When you are a parent, the way you look at the world becomes completely different. Not only do you have to think about what you think, you have to think about what your kids think as well. A perfect example of this would be racism. Our world is more inflamed than this generation has likely ever seen. We absolutely can’t avoid the subject of racism where our kids are concerned. Our future and quite possibly everyone else’s future depends on it.
The best way that we can have a truly lasting and powerful impact is through our kids. They are the proverbial blank slate that we all yearn for socially. They are the future of our planet and the way we inhabit it together.
They are not….well….idiots yet, but you may encounter the occasional “innocent racist statement” that needs to be addressed right away.
Take for example the situation I ran into the other day with my daughter.
As you may know, I live in Pennsylvania. While our neighborhood isn’t exactly “lily-white”, it is slightly lacking in diversity (but becoming more diverse all the time). This week, we traveled to Savannah, GA to visit my mother-in-law. As soon as we told my children we were going to visit Grandma, all they wanted to do was make sure to stop at a Waffle House on the way (I know – I never said that my children were “foodies”!).
We stopped at a Waffle House in North Carolina and when we got back in the car, I asked my children what they thought (It had been about a year since they had been to a WH and I was honestly hoping they would say it wasn’t as good as they remembered and we didn’t have to stop there on the way home 5 days later)
My 9-year old daughter said “It was good, but I was a little uncomfortable in there“. When I asked her why, she said it was because we were the only white people in the entire restaurant.
Let me tell you – my heart SANK when I heard that. Not wanting to seem mad, I asked her why that should make her uncomfortable. I think she sensed that she had said something “wrong” so she just shrugged and said “I don’t know”.
This was something that I didn’t want to let go, so I asked her “If the people in the restaurant had been your friend Taylor and all of her family, would you still have been nervous?”. She told me “Of course not!”. I then said “Well – Taylor is the same color as all the people that were in the restaurant…so if you wouldn’t be scared if it was Taylor, why would you be nervous just because you don’t know them?“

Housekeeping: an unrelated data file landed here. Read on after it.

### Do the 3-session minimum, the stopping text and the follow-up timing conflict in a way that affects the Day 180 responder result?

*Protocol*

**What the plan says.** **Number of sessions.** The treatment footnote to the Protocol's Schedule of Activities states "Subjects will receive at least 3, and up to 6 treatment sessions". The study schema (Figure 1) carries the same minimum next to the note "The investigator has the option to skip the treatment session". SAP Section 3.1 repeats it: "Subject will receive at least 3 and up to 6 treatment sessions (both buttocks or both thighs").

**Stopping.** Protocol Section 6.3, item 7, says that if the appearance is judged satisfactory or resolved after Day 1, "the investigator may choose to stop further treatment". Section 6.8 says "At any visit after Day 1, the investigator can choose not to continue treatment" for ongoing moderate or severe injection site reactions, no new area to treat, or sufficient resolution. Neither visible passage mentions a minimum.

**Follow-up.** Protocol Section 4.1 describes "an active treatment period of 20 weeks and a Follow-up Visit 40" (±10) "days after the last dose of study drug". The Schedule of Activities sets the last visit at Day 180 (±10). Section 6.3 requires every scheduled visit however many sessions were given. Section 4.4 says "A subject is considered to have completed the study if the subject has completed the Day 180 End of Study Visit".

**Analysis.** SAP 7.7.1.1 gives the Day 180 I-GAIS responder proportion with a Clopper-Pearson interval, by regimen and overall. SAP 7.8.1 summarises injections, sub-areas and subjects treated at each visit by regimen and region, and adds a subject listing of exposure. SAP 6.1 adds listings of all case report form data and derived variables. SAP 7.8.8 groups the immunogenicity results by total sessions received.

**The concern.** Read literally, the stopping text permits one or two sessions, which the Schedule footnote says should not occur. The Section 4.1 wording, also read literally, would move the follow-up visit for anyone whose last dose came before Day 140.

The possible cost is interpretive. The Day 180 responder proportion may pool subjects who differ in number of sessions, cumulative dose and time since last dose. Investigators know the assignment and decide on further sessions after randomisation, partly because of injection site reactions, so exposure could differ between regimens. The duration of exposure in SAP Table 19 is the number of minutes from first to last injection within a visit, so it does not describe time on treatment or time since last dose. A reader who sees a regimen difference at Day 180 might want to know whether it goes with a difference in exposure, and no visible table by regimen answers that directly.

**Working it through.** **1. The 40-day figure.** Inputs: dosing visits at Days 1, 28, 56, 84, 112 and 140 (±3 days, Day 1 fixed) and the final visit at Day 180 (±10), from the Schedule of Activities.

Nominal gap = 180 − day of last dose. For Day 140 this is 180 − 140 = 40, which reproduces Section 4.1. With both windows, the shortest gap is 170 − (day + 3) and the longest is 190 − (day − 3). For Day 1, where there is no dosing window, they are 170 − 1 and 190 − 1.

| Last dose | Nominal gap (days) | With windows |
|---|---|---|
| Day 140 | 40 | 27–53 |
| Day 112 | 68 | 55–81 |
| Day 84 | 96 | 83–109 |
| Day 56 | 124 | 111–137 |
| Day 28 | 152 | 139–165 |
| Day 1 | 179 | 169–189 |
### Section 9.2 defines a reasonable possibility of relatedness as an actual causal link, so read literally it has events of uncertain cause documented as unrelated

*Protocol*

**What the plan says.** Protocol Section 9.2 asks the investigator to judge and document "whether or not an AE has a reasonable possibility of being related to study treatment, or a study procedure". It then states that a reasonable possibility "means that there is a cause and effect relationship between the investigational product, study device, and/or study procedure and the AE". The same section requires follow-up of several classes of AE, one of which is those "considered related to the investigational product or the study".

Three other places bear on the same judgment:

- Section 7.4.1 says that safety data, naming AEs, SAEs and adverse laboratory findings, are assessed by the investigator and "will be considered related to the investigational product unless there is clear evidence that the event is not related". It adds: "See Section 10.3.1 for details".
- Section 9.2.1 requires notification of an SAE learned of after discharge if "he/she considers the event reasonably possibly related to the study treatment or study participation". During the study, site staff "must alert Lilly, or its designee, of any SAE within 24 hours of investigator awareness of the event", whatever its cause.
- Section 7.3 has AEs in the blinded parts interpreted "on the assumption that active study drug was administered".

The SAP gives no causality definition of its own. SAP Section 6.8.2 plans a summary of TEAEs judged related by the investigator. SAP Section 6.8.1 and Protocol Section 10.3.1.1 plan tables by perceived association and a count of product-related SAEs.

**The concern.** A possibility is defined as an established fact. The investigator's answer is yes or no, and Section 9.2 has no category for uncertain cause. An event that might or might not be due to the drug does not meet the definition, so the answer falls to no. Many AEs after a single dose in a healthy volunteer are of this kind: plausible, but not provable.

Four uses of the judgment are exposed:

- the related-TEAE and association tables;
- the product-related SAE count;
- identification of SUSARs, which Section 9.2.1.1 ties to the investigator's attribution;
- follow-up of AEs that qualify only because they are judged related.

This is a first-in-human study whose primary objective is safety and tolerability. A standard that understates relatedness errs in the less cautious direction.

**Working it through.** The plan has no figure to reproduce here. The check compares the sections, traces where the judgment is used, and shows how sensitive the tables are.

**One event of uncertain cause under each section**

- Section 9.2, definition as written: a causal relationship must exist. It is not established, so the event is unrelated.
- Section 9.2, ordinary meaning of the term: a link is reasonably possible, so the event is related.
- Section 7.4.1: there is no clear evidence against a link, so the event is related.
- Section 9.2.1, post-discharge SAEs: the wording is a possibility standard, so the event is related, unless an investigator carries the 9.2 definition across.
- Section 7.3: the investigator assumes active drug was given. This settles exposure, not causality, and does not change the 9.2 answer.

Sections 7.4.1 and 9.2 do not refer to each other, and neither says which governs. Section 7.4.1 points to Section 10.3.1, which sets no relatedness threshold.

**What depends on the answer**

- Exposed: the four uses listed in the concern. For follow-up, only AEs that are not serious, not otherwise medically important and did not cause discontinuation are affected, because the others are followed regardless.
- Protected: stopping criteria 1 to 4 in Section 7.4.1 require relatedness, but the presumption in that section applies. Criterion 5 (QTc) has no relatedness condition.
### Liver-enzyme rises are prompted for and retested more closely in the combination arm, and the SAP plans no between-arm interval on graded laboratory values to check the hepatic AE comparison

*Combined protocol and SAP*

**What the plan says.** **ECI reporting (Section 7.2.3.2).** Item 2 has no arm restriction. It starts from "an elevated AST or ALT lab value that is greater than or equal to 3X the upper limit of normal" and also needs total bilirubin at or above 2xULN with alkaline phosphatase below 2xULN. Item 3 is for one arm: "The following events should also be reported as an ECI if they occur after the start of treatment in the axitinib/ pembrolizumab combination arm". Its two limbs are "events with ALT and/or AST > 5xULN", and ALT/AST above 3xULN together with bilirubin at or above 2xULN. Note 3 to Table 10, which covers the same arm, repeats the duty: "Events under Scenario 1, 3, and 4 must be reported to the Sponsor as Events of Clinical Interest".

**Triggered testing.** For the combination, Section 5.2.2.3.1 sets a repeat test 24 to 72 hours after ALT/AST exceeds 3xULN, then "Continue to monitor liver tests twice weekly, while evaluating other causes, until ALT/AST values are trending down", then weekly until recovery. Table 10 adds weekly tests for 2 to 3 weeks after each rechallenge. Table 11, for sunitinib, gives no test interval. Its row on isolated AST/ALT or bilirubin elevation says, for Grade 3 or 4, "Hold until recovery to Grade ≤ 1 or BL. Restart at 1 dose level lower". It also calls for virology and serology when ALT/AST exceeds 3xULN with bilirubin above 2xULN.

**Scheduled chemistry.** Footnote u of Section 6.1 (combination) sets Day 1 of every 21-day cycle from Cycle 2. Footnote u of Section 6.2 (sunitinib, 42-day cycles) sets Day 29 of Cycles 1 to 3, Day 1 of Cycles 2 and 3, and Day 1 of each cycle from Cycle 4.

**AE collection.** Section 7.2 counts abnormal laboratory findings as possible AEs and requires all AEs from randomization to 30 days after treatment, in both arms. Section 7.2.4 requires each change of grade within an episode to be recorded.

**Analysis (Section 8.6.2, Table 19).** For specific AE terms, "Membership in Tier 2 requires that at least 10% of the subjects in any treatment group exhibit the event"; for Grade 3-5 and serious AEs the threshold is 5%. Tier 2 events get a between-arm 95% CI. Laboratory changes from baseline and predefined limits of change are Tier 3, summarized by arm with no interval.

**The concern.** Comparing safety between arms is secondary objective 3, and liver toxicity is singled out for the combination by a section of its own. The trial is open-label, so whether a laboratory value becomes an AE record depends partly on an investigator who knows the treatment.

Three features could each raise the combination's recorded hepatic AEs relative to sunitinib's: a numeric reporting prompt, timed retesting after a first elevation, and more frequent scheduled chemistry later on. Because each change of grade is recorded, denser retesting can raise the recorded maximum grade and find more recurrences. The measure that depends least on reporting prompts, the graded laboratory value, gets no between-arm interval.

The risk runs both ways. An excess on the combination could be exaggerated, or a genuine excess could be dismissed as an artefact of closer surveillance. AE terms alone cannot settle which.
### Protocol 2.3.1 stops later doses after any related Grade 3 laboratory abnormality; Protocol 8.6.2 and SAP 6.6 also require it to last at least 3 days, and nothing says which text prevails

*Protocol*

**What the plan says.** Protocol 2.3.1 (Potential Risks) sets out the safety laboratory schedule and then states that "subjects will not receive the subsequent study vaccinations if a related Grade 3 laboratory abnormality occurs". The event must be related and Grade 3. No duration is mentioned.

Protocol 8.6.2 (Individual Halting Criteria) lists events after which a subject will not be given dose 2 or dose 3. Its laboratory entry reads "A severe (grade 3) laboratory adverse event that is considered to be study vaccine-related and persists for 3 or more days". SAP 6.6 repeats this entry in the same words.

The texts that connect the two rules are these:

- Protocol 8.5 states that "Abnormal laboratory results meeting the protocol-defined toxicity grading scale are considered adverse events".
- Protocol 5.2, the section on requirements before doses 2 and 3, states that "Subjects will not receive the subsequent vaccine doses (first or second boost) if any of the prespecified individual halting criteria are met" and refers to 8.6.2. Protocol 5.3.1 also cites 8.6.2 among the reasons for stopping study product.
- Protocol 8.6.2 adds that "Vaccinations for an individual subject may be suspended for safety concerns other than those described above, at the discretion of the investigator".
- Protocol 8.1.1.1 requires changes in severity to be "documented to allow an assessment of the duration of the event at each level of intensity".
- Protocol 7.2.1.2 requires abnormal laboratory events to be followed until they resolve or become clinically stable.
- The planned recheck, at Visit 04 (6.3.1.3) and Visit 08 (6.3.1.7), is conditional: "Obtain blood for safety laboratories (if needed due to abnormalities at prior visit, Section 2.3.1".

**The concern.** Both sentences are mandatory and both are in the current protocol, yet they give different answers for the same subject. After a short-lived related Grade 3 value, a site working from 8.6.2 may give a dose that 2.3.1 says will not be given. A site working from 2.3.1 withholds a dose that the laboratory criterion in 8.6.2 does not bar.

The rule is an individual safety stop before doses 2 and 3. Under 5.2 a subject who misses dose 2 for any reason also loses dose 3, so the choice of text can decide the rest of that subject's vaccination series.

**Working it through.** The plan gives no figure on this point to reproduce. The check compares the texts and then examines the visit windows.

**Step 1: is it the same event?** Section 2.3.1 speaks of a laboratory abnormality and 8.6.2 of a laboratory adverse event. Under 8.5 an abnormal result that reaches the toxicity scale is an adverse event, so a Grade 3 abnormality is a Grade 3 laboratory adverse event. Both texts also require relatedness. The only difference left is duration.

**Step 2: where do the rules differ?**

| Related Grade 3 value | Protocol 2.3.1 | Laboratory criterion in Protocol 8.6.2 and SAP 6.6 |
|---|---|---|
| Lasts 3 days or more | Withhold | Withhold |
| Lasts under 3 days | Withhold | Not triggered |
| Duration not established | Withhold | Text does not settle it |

You know how, in cartoons, when someone “gets something”, they usually do a little light bulb over their head? If this had been a cartoon, I would have seen one. Elizabeth “got it” – and I heaved a huge sigh of relief.
There was no intent there with the racism but it was still racism. There was no malicious feelings or anything else. She was simply expressing how she felt. What was important was for her to recognize why she felt that way. That is where the problem truly lies in fighting racism.
For us to ever reach a level of change, there is going to have to be a groundswell of recognition where our children are concerned. Our kids need to know their heritage, good and bad, but not necessarily live or reproduce it. We can change our stars, but it is not going to happen over one generation. What is certain is that we will need to start somewhere.
Our children are the perfect starting point. Talking to kids about racism is wonderful because they generally are open to change and learning. When they take in something good like the message of loving everyone equally, it is welcomed and they likely share it with others.
I think the biggest issue we have is silence. This is true for all races. When we witness a racist remark, an assumption, a slight….do we speak up every single time? Do we take the horrible issue of racism and strangle it like the enemy that it truly is?
My guess is that we don’t. We have to speak up and we have to do so with consistency with our kids. If we say nothing, we may as well be telling them we are okay with it. (and of course, if you tell your children that racism is fine, please feel free to leave this site and never come back)
Take the moment to speak up when these situations pop up. Spend the time it takes to explain why something should be done differently. Along the way, you will start to see a positive change in your kids as well as your own lives.
It has to start somewhere and I want to be part of the solution. Do you?